• Similary a segment entry in the metadata extent needs to point to the offset of the segment data in the data extent. However since segments are compressed later in parallel and stored into the extent, the metadata entries are updated later once the segment data is appended. Keeping segment data in a separate data extent allows this parallel processing while still allowing similarity matches to be processed from the metadata extent.
  • Duplicate chunk references are maintained in the metadata extents. A duplicate reference consists of the extent number, segment offset in the compressed file and chunk number within the segment.
  • The index is obviously persistent on disk but is loaded in memory in it’s entirety when doing lookups. Any insertion into the index is written immediately onto the disk. I’d obviously have to use a NoSQL key-value store for this. I am currently interested in Hamsterdb.
  • Keeping a separate metadata extent allows staging metadata on a separate high-performance storage media like flash to reduce access latency.
  • It is possible to store reference counts at the segment level within the index for the purpose of capping number of references to “popular” chunks. This can reduce dedupe ratio since not all chunks will have reached the max reference count. However the advantage of this is it avoids storing and updating reference counts in scattered records in extent files which in turn avoids some random I/O during data ingestion. Each segment has 25 similarity indicators representing different portions of the segment. So all 25 indicators should have reached the maximum reference count to completely remove the entire segment from consideration.
  • The entire segment is compressed and stored instead of per-chunk compression. This provides better compression ratio but is also an overhead especially if we just have to retrieve one chunk from a referenced segment. However due to data locality in backups most similar segments will have several chunks in common. In addition the fast LZ4 compression algorithm and caching of uncompressed segments should provide for low overheads. This is something that I have to test in practice.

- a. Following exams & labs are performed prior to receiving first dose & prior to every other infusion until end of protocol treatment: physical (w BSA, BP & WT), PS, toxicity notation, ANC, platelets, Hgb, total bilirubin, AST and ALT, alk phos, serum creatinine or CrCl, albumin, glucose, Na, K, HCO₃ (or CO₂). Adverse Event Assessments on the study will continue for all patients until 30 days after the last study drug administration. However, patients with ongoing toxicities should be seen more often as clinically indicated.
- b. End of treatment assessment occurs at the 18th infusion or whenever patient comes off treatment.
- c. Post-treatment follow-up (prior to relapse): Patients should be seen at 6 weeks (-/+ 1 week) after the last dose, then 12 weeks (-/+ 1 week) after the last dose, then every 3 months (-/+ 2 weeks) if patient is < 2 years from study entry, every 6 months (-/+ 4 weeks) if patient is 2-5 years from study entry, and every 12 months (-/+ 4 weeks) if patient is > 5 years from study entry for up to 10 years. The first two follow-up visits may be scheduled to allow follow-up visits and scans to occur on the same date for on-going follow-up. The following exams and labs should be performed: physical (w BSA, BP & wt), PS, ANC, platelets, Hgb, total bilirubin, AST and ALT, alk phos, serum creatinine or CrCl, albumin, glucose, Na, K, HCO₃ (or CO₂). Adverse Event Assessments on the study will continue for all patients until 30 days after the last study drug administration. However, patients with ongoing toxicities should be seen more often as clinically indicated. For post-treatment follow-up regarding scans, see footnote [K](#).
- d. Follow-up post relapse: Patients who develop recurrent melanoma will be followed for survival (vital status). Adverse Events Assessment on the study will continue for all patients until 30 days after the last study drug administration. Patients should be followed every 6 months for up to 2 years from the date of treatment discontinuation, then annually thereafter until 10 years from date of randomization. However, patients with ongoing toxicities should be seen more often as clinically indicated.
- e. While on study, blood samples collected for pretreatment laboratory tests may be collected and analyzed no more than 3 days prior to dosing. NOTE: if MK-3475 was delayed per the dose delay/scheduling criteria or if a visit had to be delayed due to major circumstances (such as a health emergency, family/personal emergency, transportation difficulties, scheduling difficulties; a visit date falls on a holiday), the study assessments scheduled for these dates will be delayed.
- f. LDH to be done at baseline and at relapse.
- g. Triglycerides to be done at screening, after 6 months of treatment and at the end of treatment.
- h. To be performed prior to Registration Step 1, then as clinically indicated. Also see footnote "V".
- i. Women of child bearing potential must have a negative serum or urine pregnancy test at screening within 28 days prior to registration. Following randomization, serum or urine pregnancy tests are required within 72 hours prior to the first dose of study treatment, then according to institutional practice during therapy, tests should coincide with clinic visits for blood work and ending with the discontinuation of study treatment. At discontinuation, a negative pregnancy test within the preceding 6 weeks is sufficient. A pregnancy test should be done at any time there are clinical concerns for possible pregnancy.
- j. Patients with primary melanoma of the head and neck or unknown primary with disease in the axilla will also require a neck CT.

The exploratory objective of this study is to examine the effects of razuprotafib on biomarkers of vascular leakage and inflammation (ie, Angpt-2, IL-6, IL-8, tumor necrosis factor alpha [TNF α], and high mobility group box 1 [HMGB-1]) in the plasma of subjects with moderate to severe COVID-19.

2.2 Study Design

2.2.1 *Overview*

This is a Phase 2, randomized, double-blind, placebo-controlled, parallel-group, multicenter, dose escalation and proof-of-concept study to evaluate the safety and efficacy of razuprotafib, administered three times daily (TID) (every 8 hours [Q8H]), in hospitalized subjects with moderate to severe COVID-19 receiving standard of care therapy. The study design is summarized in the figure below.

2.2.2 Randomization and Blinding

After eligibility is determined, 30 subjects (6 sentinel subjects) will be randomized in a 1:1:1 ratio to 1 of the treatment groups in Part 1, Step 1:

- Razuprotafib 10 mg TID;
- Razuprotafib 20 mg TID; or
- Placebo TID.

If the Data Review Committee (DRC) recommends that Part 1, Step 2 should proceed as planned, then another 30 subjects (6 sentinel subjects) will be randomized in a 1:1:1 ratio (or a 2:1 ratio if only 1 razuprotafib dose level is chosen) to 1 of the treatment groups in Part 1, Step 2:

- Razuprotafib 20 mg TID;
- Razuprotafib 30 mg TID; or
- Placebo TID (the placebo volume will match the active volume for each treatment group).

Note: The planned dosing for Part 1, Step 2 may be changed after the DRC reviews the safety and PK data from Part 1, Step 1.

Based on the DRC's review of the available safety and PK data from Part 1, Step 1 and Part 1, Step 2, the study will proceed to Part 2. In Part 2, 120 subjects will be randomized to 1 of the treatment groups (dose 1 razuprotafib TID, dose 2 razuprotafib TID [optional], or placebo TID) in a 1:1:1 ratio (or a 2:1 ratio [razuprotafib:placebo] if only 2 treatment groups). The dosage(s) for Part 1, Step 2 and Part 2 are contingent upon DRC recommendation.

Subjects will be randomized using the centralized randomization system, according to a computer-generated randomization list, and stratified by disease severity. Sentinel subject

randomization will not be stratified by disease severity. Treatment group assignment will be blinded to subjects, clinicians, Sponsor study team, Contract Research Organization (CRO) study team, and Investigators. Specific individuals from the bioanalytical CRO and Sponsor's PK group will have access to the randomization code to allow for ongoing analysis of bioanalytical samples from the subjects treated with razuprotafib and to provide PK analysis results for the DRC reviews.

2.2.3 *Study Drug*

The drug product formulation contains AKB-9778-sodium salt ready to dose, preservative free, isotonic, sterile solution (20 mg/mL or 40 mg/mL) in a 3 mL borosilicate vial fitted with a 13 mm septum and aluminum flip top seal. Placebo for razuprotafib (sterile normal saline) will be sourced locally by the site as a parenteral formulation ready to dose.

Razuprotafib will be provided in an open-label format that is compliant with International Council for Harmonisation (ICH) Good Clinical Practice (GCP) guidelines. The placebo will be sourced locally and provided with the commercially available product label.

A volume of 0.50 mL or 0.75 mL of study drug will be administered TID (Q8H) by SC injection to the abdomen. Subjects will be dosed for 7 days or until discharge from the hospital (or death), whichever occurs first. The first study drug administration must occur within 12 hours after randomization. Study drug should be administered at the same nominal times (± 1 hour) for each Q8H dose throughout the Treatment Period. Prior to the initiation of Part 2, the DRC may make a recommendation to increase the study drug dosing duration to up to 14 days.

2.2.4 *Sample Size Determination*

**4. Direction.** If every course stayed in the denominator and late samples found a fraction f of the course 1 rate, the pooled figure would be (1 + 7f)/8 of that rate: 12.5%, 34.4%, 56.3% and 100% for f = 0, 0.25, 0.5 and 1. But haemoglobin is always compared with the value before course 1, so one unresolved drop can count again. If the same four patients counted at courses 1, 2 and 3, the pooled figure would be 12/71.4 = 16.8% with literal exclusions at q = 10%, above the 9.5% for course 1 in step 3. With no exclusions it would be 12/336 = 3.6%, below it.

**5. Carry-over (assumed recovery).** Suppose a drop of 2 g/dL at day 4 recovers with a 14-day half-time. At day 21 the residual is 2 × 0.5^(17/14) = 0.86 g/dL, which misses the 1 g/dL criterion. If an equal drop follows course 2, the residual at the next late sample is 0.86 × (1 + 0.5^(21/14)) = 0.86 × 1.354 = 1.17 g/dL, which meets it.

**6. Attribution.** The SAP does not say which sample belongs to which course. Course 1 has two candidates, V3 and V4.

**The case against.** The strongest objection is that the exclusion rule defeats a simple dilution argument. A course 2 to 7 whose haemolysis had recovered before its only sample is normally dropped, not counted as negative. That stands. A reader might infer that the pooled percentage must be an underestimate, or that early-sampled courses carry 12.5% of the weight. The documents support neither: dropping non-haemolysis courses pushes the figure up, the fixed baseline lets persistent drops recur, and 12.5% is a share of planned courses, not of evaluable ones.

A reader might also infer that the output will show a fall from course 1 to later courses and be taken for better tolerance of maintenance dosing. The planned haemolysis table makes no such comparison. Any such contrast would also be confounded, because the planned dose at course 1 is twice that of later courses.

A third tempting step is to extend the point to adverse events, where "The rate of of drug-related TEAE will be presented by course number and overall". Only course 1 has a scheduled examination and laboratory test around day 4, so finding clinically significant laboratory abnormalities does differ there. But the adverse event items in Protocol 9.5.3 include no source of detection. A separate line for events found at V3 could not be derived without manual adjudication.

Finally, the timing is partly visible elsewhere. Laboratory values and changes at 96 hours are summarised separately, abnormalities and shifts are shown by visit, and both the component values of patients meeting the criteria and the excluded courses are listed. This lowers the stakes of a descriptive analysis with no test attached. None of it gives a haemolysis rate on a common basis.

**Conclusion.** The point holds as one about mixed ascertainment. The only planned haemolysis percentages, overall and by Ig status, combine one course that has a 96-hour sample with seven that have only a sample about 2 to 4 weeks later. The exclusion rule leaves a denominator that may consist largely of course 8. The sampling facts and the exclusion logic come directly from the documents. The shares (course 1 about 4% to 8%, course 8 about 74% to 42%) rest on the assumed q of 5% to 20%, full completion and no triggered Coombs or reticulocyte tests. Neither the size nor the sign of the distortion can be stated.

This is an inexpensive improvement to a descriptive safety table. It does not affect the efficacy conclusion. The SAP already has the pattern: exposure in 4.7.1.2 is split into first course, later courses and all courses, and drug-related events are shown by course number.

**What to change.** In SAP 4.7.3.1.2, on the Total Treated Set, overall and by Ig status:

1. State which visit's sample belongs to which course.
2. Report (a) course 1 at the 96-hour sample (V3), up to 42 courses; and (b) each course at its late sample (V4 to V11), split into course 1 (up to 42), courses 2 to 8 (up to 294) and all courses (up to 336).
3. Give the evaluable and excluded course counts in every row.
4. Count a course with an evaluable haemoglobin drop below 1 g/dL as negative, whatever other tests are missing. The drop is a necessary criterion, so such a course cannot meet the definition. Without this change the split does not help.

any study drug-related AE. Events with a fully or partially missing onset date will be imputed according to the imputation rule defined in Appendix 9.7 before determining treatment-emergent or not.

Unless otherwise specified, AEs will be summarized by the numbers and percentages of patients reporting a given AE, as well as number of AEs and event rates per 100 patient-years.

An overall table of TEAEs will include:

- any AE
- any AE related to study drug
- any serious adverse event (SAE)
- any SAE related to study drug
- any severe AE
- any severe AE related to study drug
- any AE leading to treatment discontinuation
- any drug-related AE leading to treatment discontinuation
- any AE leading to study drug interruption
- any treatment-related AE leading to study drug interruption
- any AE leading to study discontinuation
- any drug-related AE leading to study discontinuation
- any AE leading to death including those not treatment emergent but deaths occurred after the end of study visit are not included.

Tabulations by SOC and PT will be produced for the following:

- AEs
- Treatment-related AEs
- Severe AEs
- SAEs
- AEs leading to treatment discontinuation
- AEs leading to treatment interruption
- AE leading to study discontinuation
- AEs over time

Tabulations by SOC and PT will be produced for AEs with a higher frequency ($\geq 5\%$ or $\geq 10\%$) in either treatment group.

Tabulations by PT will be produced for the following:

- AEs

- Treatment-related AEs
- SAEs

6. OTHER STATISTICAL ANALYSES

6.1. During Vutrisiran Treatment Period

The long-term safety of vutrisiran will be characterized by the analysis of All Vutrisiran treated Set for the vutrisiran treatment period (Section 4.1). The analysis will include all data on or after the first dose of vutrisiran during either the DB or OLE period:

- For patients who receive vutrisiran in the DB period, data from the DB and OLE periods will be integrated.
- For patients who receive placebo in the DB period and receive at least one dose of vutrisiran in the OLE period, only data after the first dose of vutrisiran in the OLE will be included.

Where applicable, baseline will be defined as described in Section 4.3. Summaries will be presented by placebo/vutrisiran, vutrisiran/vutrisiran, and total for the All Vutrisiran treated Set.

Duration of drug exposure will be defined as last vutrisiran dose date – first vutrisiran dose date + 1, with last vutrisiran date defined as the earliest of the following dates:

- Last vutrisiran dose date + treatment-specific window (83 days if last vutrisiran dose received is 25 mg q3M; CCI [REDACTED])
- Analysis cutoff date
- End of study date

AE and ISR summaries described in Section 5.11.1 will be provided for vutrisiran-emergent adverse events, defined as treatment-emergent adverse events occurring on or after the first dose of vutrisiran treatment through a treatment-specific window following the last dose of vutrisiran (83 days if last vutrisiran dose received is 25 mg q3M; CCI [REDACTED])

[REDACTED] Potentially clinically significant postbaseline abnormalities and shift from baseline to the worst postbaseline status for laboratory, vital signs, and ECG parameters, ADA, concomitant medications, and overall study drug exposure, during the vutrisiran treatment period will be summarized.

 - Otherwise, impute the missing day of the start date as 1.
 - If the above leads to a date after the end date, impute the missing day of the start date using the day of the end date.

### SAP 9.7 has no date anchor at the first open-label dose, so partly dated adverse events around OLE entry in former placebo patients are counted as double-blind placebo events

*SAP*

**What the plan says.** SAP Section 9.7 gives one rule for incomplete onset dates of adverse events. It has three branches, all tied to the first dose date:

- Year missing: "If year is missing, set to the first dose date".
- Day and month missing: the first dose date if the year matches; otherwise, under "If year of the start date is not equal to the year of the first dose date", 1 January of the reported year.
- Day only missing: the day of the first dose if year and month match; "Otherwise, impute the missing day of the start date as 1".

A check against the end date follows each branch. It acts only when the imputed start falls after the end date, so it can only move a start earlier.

Supporting Deletion and Forward Referencing

Deleting datasets means deleting all the extents that belong to it. However this is easier said than done because the extent may have segments which contain chunks which are referred to by other extents. So we cannot simply delete. There are two ways to support effective deletion.

First approach is to load the segments one by one from the extents and conditionally store them into a new file. First the segment’s similarity indicators are re-computed and looked up in the index. This will give us the reference count associated with the similarity indicator along with the segment it points to. If the indicator points to another segment then it’s reference count is decremented. Otherwise if the associated reference count is zero, it is first removed from the index. If the reference count is zero for all similarity indicators of the segment or all it’s similarity indicators point to other segments then the segment is not stored into the new file. However a seek is performed on the target file to sparsely extend it. This preserves the relative offsets of the segments which need to be retained.

Second approach is dependent on a technique called Forward Referencing. In this incoming data is stored as-is. If new chunks are duplicate to older chunks then the older chunk entries are updated to point to the new chunks. This means that deletion can be simply performed on the oldest dataset without any further checks as all references will be to newer chunks. I will need to apply the constraint that intermediate datasets cannot be deleted. The big advantage of Forward Referencing is that it speeds up restore times a lot because the latest dataset is typically the one that you want to restore and it is stored as whole and read sequentially. However Forward Referencing requires post-process deduplication in order to be performant and avoid too much random I/O during backup for example. Also technically it precludes source side dedupe as the data has to appear wholly on the backup store.